Another factor that will cause problems to your application is transient errors. These types of errors occur naturally in a cloud environment because the cloud provider is dealing with millions of servers and failure is something pretty frequent. So these transient failures usually occur when your database was moved to another server, and the load balancer that’s handling your requests didn’t switch, and you will get a timeout. That timeout is very short, but if your application doesn’t have a retry mechanism like a circuit breaker, then you will get an exception.

How do I start?

Creating an Azure Database for MySQL is pretty simple. You can do it from the Portal or from the CLI.

From the portal you will have to go to Create a resource -> Type in “Azure MySQL” -> Select Azure Database for MySQL -> press create.

After you press create, you will be presented with a new blade asking you to fill out some parameters. After you fill out all the parameters shown in the screenshot below, you can select the pricing and performance tier.

From the CLI, you have to run the following commands:

After you press create, you wait a few minutes for the server to be provisioned and after that, you ready to connect to it. What you need to know is that the firewall and SSL settings are enforced by default so you will have to add your IP to the whitelist so you can connect to it with MySQL Workbench, allow Azure services if you need an VM or App Service to connect to it and when you’re connecting your application, you will have to change the connection string to use encrypted connections otherwise you have to disable SSL.

You can dynamically scale the CPU / Storage based on your needs but you cannot change the pricing / performance tier after the server has been provisioned. Storage can only be increased and not lowered and you cannot change to LRS from GRS or vice versa for the Backup Redundancy Option.

Hope this was useful. Have a good one!

Integrating Azure Container Instances in AKS

In a previous blog post, I talked about how excellent the managed Kubernetes service is in Azure and in another blog post I spoke about Azure Container Instances. In this blog post, we will be combining them so that we get the best of both worlds.

We know that we can use ACI for some simple scenarios like task automation, CI/CD agents like VSTS agents (Windows or Linux), simple web servers and so on but it’s another thing that we need to manage. Even though that ACI has almost no strings attached, e.g. no VM management, custom resource sizing and fast startup, we still may want to control them from a single pane of glass.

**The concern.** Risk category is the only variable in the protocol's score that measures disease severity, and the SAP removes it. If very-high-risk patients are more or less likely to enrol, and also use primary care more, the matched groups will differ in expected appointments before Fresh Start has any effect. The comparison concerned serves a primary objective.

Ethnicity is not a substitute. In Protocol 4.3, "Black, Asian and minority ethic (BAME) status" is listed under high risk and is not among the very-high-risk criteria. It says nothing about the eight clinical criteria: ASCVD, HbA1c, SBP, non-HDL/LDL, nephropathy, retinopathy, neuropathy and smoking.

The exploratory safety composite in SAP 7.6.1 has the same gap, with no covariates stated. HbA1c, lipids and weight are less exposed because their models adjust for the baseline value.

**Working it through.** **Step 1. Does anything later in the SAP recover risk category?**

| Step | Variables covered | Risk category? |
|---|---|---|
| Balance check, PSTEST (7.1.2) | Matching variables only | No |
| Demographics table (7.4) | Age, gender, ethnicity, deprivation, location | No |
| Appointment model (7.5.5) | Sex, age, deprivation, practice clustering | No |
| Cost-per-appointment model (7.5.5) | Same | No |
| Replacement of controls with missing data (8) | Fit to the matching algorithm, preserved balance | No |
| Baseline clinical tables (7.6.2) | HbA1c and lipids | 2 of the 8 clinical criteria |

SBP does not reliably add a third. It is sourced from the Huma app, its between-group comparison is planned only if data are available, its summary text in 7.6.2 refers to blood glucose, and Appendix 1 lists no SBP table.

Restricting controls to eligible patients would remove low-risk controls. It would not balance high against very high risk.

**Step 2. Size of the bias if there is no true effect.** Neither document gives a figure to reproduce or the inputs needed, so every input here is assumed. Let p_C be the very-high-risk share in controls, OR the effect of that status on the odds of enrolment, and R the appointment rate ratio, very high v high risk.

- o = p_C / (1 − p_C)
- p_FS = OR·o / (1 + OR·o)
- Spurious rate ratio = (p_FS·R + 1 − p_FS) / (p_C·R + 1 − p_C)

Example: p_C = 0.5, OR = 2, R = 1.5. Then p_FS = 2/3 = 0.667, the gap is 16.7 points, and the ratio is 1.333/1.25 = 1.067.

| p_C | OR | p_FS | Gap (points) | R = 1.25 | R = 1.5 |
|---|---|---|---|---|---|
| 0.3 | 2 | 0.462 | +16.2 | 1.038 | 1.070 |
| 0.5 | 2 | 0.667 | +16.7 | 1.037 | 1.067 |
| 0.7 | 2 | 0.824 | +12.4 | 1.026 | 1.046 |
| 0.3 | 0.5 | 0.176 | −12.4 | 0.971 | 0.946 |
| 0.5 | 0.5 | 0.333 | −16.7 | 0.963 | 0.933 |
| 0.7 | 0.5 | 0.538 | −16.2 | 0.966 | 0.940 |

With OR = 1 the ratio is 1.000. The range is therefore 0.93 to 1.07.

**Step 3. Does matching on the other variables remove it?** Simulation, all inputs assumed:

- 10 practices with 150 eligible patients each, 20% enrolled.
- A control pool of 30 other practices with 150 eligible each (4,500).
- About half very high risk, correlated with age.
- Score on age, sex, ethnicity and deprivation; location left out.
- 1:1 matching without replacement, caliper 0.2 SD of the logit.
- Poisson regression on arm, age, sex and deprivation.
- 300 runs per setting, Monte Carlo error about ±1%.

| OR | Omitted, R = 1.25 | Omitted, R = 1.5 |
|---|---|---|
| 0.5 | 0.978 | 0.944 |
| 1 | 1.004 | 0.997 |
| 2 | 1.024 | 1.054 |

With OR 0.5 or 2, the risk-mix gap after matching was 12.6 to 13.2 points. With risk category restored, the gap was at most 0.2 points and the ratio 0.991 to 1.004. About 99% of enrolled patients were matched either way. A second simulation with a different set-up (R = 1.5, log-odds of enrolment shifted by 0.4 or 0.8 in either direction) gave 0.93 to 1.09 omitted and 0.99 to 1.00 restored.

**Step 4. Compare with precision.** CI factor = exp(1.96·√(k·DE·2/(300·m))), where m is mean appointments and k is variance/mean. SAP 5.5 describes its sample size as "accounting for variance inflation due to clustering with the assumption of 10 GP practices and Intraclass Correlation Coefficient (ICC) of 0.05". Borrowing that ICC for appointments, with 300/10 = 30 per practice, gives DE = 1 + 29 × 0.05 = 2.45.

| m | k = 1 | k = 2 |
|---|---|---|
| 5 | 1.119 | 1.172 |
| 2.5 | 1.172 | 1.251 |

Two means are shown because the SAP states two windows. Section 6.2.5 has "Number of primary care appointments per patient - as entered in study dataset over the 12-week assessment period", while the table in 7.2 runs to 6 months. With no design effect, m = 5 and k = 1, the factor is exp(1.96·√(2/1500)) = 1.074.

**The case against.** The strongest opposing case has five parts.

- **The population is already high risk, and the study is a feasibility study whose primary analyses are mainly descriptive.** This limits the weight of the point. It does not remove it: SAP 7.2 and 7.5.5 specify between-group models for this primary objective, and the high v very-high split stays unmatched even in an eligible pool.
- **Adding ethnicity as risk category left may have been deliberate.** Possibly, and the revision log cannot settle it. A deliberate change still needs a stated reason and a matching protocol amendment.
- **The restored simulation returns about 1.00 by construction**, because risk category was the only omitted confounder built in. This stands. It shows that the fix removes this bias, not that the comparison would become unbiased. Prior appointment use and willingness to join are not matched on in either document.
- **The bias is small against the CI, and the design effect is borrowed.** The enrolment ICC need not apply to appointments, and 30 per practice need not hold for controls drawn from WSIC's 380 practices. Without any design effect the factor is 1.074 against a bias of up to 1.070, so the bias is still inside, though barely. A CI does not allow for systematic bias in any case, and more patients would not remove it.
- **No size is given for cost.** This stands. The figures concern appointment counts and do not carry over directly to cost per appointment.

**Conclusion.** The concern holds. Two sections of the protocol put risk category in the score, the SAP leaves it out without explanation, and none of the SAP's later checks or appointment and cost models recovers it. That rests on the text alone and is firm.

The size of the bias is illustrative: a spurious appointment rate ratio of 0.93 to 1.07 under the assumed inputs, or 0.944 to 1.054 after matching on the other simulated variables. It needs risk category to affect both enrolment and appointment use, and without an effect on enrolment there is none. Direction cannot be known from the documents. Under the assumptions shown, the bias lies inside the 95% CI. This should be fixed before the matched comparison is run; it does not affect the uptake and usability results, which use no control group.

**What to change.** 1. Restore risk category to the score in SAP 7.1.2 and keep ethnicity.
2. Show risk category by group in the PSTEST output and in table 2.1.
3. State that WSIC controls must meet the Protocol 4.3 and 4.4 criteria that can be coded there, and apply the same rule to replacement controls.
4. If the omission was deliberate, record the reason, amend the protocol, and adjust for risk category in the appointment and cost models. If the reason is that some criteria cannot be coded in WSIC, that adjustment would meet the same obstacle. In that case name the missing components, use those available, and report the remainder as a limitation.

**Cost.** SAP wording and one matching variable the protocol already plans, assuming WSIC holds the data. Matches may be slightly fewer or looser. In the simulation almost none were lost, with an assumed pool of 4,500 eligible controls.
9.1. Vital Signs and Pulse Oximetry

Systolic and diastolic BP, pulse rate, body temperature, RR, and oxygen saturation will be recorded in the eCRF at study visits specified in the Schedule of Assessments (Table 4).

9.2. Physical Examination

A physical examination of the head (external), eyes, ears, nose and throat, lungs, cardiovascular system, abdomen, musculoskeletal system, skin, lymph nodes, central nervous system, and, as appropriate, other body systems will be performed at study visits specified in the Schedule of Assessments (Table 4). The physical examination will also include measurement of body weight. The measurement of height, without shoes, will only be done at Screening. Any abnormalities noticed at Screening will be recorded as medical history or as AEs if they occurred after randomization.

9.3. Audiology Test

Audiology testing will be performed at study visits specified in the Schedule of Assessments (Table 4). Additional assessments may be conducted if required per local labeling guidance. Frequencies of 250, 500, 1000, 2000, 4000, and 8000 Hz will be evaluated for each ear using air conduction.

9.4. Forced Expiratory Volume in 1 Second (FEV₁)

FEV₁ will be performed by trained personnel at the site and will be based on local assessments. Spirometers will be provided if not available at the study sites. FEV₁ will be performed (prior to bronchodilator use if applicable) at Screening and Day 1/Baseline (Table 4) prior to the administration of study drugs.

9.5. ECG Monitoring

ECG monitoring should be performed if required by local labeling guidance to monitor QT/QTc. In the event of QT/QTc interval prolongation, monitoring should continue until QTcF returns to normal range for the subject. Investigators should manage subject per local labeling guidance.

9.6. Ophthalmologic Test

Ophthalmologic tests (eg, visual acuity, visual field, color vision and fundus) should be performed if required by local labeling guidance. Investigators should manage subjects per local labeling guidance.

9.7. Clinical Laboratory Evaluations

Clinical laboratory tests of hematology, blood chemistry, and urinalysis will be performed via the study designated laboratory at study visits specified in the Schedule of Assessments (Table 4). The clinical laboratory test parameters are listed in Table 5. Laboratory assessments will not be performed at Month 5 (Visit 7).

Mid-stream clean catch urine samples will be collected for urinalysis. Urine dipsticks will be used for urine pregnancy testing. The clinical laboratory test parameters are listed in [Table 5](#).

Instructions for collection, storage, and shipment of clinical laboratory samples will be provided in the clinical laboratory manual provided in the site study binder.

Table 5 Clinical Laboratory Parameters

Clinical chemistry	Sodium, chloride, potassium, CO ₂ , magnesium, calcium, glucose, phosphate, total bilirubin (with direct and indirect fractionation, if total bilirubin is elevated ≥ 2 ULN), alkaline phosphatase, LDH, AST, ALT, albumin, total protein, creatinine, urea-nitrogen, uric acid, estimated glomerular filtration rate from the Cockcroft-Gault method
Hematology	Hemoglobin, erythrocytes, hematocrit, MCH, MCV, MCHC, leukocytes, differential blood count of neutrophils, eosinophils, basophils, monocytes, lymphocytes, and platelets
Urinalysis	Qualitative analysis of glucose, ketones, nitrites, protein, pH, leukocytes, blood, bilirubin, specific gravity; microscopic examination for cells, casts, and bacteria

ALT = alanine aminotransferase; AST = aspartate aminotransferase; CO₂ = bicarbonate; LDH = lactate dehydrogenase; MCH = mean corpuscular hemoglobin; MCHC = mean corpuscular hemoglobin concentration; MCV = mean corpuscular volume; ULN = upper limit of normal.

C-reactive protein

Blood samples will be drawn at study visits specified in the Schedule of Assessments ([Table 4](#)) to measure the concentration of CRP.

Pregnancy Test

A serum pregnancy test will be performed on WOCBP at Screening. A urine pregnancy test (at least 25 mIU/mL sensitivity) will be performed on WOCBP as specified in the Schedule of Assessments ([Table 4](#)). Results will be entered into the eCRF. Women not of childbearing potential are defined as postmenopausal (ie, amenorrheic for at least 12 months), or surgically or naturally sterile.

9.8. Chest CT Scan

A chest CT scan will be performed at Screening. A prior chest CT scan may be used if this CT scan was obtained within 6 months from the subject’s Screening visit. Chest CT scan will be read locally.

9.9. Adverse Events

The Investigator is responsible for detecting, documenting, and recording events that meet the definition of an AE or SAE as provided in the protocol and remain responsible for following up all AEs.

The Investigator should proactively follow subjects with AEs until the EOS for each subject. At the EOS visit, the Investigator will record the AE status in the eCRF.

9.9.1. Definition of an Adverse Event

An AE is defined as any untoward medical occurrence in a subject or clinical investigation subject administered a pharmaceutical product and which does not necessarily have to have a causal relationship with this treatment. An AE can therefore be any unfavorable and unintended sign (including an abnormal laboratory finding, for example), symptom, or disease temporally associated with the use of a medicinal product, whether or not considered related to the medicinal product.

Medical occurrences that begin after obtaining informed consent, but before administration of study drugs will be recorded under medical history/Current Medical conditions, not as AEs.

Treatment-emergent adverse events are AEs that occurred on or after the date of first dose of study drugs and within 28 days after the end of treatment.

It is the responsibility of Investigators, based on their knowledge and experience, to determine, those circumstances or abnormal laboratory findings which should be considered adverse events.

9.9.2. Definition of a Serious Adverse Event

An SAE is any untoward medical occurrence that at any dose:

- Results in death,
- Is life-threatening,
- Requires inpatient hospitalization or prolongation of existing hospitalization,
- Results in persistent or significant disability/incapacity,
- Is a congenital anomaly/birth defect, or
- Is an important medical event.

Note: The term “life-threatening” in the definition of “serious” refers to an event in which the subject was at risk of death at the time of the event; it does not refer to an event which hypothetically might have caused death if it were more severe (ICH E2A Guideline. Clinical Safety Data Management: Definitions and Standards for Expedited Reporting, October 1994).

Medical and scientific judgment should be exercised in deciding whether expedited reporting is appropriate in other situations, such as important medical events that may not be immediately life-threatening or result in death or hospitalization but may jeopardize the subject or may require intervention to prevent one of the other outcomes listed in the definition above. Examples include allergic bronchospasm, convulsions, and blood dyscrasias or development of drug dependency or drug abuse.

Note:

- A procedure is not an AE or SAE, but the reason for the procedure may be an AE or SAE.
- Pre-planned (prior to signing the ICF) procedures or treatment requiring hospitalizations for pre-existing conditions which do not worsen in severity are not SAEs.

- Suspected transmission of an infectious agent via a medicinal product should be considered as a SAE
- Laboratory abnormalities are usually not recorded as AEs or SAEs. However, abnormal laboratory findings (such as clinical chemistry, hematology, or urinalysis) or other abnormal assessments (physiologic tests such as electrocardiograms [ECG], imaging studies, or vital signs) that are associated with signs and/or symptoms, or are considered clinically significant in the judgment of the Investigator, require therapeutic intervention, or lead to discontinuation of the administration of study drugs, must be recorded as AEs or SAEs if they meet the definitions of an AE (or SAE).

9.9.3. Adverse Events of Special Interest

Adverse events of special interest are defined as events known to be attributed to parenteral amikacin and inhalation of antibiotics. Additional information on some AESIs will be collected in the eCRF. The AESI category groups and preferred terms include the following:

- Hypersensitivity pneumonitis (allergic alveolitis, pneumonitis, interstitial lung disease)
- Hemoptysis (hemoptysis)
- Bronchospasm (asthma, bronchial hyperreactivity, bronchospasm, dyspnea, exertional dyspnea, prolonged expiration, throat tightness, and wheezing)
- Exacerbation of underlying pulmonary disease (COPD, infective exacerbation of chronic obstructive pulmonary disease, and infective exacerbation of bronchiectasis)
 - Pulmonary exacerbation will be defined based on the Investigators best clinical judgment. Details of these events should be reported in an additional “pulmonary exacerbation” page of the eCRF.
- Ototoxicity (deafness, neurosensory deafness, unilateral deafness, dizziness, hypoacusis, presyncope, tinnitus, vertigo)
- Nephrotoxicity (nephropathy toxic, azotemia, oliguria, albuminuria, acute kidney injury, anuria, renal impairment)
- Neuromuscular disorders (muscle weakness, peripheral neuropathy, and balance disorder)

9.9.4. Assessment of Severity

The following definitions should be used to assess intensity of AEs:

ACI doesn’t provide you with auto-scaling, rolling upgrades, load balancing and affinity/anti-affinity, that’s the work of a container orchestrator. So if we want the best of both worlds, we need an ACI connector.

The ACI Connector is a virtual kubelet that get’s installed on your AKS cluster, and from there you can deploy containers just by merely referencing the node.

If you’re interested in the project, you can take a look here.

To install the ACI Connector, we need to cover some prerequisites.
The first thing that we need to do is to do is to create a service principal for the ACI connector. You can follow this document here on how to do it.

When you’ve created the SPN, grant it contributor rights on your AKS Resource Group and then continue with the setup.

I won’t be covering the Windows Subsystem for Linux or any other bash system as those have different prerequisites. What I will cover in this blog post is how to get started using the Azure Cloud Shell.

So pop open an Azure Cloud Shell and (assuming you already have an AKS cluster) get the credentials.

After that, you will need to install helm and upgrade tiller. For that, you will run the following.

The reason that you need to initialize helm and upgrade tiller is not very clear to me but I believe that helm and tiller should be installed and upgraded to the latest version every time.

Once those are installed, you’re ready to install the ACI connector as a virtual kubelet. Azure CLI installs the connector using a helm chart. Type in the command below using the SPN you created.

As you can see the in command from above, I typed both for the –os-type. ACI supports Windows and Linux containers so there’s no reason not to get both ๐Ÿ™‚

After the install, you can query the Kubernetes cluster for the ACI Connector.

Now that the kubelet is installed, all you need to do is just to run kubectl -f create YAML file, and you’re done ๐Ÿ™‚

If you want to target the ACI Connector with the YAML file, you need to reference a nodeName of virtual-kubelet-ACICONNECTORNAME-linux or windows.

You run that example from above and the AKS cluster will provision an ACI for you.

What you should know

The ACI connector allows the Kubernetes cluster to connect to Azure and provision Container Instances for you. That doesn’t mean that it will provision the containers in the same VNET as the K8 is so you can do some burst processing or those types of workloads. This is let’s say an alpha concept which is being built upon and new ways of using it are being presented every day. I have been asked by people, what’s the purpose of this thing because I cannot connect to it, but the fact is that you cannot expect that much from a preview product. I have given suggestions on how to improve it, and I suggest you should too.

Well that’s it for today. As always have a good one!

Azure Site Recovery – Protecting your Azure IaaS workloads

Having a disaster recovery plan is not something new. The thing that we need to be aware of is that outages and security breaches are becoming more and more common and they will not go away ever. The cloud brought the possibility of moving part of our datacenter workloads there and leverage the high availability of their solutions. By leveraging cloud solutions doesn’t exempt us from having DR plans and solutions in place for our business-critical application. Remember the Amazon S3 outage ? That caused a lot of problems for a lot of companies, and they were down until Amazon solved the problem.